Plantation crops — tea, coffee, rubber and spices — were among the top foreign exchange earners in the country five decades ago. In fact, India accounted for 35 per cent of global tea exports in the 1960s. That has now fallen to less than a third at 11 per cent. Tea is the biggest plantation crop in the country, and the sector is now in dire need of creative and bold initiatives that will put it back on track.
The labour-intensive sector, employing 11 lakh workers, needs measures to encourage investments and value addition and thus realise higher prices. According to the UPASI (United Planters’ Associations of South India), domestic tea production in 2011 was 988.3 million kg (higher than the previous year by 21.9 million kg).
South India is a major cultivation centre in the country for rubber, coffee and spices, and in the case of tea, about 20 per cent of the area under it is in the south. In 2012, South India is expected to report a decline in crop for the fourth consecutive year.
The issues ailing the tea sector in the south are many. Some of them are unique to these plantations — with limited land availability, expansion potential is restricted; though replanting will help increase production, the gardens need to wait for three to four years to see returns from these crops; social costs such as health and housing facilities for workers add to the wage component.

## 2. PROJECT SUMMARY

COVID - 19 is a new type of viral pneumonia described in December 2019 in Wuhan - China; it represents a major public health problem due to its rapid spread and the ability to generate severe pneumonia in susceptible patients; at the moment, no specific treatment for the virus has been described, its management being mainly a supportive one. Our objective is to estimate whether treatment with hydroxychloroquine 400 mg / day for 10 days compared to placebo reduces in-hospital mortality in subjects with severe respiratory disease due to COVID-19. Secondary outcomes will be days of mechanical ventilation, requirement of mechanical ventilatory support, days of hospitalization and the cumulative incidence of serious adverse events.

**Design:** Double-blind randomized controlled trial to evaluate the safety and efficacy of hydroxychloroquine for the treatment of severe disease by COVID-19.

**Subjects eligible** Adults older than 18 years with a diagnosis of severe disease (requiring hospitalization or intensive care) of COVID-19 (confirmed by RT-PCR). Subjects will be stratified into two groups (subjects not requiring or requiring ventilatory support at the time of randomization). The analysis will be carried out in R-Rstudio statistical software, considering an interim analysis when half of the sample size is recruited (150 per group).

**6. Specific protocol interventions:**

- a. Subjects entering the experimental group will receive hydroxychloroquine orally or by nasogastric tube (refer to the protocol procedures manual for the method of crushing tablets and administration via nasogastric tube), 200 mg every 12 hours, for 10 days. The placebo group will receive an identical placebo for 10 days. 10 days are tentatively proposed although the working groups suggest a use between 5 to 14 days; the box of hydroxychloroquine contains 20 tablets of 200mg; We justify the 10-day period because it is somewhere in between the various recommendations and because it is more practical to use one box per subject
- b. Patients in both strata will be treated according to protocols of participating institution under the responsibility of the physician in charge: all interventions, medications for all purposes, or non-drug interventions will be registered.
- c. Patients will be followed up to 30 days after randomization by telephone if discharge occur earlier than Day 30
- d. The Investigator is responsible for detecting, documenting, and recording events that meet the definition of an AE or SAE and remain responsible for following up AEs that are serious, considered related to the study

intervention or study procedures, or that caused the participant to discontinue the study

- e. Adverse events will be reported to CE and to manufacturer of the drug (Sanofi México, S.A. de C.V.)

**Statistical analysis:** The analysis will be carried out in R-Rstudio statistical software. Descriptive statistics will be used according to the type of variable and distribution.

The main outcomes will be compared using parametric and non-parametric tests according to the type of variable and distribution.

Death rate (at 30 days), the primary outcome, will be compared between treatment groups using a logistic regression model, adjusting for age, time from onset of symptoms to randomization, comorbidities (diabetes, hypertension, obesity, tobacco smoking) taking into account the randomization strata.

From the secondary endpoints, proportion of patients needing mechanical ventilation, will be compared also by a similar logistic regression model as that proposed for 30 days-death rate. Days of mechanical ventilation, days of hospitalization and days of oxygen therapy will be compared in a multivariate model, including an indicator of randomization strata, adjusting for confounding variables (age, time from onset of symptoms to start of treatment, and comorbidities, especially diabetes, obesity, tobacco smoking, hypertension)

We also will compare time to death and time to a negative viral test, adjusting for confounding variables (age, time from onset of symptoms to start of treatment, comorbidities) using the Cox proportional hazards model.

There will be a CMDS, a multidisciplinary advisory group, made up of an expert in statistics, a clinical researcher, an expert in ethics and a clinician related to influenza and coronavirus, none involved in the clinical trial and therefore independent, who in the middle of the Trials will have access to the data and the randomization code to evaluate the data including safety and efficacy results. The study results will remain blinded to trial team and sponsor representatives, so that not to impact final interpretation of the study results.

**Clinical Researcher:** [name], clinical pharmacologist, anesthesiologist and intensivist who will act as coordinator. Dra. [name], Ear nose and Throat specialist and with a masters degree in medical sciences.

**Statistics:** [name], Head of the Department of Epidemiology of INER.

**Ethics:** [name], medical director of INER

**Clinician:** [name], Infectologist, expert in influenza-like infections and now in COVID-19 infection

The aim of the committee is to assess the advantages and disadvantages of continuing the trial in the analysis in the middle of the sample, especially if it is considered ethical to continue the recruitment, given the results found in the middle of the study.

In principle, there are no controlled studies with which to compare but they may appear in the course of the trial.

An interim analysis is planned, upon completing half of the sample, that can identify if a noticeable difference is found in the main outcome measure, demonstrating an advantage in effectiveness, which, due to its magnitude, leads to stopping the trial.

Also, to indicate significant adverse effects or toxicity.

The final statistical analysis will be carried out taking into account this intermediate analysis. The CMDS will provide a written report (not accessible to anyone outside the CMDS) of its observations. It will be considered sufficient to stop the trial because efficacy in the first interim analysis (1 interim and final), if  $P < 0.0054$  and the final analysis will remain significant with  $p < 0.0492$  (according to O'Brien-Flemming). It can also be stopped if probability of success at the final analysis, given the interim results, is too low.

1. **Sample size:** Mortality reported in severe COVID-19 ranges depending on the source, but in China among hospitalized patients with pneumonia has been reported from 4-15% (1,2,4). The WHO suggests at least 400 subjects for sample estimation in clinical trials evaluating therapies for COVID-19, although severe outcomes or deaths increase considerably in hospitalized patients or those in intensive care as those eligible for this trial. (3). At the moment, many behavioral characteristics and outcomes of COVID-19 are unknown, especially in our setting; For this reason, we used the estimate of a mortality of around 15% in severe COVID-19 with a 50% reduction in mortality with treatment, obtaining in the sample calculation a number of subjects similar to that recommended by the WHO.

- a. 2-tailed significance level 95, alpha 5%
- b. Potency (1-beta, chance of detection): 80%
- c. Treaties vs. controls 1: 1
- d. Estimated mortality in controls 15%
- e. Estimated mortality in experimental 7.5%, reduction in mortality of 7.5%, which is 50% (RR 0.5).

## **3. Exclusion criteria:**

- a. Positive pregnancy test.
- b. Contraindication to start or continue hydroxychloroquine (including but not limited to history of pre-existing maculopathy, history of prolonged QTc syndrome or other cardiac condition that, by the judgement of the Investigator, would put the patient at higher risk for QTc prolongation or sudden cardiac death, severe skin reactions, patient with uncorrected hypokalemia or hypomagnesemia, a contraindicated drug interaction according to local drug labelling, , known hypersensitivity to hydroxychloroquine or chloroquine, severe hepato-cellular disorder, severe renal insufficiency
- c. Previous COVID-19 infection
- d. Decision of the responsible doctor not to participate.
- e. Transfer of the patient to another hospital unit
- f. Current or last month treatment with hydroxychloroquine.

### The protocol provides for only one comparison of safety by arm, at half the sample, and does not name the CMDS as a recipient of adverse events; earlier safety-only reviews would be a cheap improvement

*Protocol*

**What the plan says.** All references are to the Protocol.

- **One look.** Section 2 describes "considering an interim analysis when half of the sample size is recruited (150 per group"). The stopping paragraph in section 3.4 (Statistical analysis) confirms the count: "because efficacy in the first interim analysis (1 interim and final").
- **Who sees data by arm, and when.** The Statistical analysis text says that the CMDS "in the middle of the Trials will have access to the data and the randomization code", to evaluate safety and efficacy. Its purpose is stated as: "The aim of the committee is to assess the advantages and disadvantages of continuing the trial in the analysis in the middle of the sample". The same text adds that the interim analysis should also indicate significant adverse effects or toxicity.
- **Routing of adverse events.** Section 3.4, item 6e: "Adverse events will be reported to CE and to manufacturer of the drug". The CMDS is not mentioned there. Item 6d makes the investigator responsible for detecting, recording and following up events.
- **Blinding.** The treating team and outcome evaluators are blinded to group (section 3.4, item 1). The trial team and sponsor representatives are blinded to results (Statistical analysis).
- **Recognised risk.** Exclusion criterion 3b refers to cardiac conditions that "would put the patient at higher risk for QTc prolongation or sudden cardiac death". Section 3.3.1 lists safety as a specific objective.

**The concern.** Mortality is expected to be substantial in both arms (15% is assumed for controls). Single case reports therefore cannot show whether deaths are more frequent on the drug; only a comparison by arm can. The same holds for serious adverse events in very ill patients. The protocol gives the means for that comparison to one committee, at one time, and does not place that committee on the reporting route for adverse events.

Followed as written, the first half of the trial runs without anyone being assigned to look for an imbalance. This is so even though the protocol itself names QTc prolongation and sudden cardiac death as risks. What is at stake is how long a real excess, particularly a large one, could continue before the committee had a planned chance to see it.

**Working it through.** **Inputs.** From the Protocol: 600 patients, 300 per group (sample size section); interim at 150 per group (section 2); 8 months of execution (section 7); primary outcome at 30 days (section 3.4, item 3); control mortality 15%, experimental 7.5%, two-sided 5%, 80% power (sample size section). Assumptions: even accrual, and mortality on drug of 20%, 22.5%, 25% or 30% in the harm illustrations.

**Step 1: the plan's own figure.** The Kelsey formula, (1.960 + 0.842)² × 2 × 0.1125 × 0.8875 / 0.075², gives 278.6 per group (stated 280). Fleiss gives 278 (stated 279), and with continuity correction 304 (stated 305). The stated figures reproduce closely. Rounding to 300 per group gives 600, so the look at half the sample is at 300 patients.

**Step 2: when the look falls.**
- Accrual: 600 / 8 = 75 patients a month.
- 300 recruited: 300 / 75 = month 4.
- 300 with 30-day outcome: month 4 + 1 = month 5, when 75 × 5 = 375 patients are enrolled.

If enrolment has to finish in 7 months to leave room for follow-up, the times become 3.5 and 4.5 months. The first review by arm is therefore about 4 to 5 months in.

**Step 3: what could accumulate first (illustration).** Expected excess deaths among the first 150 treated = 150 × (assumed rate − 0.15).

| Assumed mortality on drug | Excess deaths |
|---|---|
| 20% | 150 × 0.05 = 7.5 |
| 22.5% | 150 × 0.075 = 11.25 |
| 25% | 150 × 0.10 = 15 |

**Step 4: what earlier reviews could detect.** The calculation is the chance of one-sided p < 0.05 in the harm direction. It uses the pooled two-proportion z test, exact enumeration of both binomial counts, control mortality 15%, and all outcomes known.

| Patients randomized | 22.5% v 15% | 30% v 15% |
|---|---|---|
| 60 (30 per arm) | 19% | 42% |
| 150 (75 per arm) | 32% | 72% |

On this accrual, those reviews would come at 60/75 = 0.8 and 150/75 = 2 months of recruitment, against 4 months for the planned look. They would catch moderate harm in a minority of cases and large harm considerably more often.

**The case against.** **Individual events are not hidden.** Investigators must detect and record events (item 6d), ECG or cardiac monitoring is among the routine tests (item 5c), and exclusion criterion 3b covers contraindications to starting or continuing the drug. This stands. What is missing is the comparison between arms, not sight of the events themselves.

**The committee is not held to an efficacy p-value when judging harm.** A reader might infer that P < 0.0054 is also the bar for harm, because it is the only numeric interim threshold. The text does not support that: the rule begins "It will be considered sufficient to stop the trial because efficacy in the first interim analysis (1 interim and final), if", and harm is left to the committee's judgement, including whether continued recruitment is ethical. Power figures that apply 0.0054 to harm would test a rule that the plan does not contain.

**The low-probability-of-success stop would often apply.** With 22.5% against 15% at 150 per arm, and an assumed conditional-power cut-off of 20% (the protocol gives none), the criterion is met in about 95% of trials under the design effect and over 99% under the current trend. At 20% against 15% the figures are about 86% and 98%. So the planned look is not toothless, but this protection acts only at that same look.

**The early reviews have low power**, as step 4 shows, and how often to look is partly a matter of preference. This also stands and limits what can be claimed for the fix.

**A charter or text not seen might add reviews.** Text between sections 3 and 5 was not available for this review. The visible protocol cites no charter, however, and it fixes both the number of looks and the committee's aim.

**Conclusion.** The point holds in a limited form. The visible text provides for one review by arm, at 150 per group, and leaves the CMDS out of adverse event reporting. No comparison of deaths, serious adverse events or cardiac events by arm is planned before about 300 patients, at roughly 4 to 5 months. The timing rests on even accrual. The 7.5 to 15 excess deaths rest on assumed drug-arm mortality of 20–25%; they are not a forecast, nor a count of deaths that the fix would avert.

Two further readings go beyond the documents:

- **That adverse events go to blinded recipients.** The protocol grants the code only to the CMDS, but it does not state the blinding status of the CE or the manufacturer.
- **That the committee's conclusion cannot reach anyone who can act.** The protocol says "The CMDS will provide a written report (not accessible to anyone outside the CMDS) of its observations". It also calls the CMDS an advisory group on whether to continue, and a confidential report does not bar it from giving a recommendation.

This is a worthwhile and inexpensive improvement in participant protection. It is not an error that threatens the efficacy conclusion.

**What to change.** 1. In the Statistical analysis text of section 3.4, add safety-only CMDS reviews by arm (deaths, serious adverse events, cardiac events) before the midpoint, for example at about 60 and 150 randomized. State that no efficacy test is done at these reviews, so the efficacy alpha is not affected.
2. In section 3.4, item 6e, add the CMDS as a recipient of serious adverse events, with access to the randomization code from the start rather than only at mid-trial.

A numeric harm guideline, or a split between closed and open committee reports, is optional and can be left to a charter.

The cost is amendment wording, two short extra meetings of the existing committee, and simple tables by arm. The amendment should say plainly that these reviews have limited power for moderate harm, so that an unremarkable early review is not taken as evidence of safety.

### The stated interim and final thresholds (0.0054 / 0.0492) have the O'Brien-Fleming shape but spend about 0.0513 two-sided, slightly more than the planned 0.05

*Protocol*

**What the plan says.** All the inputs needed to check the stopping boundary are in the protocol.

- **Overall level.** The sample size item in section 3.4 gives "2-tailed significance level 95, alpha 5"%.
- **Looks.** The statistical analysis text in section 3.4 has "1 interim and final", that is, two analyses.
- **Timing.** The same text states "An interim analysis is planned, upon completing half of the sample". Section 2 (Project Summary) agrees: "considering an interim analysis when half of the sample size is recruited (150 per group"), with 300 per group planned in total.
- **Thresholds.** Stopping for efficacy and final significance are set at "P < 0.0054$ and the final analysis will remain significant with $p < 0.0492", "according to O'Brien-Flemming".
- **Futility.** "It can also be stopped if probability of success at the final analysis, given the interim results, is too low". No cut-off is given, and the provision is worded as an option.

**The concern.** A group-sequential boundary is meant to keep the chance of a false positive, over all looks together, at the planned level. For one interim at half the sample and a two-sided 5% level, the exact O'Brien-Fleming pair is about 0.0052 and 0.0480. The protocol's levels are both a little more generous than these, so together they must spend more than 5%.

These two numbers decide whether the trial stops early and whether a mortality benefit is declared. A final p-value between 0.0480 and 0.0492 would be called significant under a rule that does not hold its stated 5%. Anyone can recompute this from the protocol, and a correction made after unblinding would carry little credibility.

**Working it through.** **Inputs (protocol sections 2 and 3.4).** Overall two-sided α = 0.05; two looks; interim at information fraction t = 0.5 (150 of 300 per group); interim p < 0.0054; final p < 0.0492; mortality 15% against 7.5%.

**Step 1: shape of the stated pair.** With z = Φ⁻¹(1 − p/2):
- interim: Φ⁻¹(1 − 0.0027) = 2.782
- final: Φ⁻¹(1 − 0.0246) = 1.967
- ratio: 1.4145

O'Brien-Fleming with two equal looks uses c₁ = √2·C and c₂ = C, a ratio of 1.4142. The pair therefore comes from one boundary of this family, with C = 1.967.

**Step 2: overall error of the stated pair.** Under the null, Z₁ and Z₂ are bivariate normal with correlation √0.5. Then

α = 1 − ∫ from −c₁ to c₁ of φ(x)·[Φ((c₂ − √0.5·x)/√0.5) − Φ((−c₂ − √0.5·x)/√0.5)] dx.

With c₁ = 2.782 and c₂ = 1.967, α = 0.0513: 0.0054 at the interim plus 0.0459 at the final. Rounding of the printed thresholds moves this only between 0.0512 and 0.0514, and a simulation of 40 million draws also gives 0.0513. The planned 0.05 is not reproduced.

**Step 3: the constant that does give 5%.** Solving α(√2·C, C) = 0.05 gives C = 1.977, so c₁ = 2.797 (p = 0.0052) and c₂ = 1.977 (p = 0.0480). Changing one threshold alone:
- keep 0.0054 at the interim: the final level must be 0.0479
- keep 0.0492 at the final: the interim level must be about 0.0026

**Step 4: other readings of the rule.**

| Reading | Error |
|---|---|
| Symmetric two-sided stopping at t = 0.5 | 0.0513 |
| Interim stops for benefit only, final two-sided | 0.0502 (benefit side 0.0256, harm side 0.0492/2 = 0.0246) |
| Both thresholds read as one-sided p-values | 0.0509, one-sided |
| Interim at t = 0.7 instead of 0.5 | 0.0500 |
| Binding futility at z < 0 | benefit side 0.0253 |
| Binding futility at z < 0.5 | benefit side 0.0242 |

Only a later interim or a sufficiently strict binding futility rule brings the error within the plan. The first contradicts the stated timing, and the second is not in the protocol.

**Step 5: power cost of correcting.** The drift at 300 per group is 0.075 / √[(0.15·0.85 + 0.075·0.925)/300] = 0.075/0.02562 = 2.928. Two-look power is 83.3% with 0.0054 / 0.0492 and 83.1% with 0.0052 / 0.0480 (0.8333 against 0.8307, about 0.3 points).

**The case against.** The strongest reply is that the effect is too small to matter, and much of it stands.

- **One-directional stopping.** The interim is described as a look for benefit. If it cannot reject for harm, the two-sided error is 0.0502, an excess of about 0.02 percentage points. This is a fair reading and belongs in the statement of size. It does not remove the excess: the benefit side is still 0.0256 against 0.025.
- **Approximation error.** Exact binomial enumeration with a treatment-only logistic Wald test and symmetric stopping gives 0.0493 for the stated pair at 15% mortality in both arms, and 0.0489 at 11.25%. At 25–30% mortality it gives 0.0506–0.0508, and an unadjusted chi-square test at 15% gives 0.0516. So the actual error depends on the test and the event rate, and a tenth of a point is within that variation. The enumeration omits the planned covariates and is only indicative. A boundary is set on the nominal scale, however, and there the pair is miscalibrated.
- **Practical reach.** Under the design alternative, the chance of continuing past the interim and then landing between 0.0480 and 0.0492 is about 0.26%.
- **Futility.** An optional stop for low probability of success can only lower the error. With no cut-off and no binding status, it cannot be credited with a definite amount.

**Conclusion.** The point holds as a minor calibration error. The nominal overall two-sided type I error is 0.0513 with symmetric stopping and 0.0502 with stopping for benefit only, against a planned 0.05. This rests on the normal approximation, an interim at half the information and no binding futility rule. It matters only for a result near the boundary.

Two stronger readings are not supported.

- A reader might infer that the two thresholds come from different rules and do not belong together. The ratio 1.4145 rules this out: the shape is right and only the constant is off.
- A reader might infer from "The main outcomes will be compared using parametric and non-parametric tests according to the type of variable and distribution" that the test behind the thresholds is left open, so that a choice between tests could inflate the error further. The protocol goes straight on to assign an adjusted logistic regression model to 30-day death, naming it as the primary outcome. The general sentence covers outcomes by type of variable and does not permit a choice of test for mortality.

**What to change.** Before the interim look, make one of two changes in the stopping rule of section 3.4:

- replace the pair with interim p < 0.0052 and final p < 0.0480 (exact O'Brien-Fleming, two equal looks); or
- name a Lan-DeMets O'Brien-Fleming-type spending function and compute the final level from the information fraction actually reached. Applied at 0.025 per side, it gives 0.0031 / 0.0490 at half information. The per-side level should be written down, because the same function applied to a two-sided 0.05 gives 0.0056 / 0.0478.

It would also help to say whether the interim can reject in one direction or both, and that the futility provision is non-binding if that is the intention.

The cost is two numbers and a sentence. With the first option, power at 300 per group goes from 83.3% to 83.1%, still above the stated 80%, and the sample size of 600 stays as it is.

Factory sale price has been encouraging for the last two years. However, the industry is still reluctant to risk investments in value addition, integrated facilities and the like, , which will help the producers get better prices.
As against an average auction price of about Rs. 80 a kg, the retail price of tea is nearly Rs. 200 a kg. Some of the growers have launched their own brands.
Varieties such as organic tea, green tea, white tea, and flavoured tea are also gradually capturing more shelf space. But, such value additions should be on a larger-scale. Innovative marketing formats will fetch higher prices, increase the per capita consumption and awareness of quality tea too.
The sector should focus on these lines, take the initiative to explore the market — domestic and international — and the Government should also give the required support.
Forums such as the annual conference of the UPASI give an overview on the major plantation sectors — tea, coffee, spices and rubber — and discuss the challenges faced by the industry.
Yet, at this year’s UPASI conference held in late September, the representation from the government and the statutory boards was dismal.
These platforms should be made use of to generate ideas, brainstorm the possible solutions for the challenges and enable the stakeholders interact directly with those at the helm of affairs, as was the case even a few years ago.
The labour intensive sector needs measures to encourage investments and value addition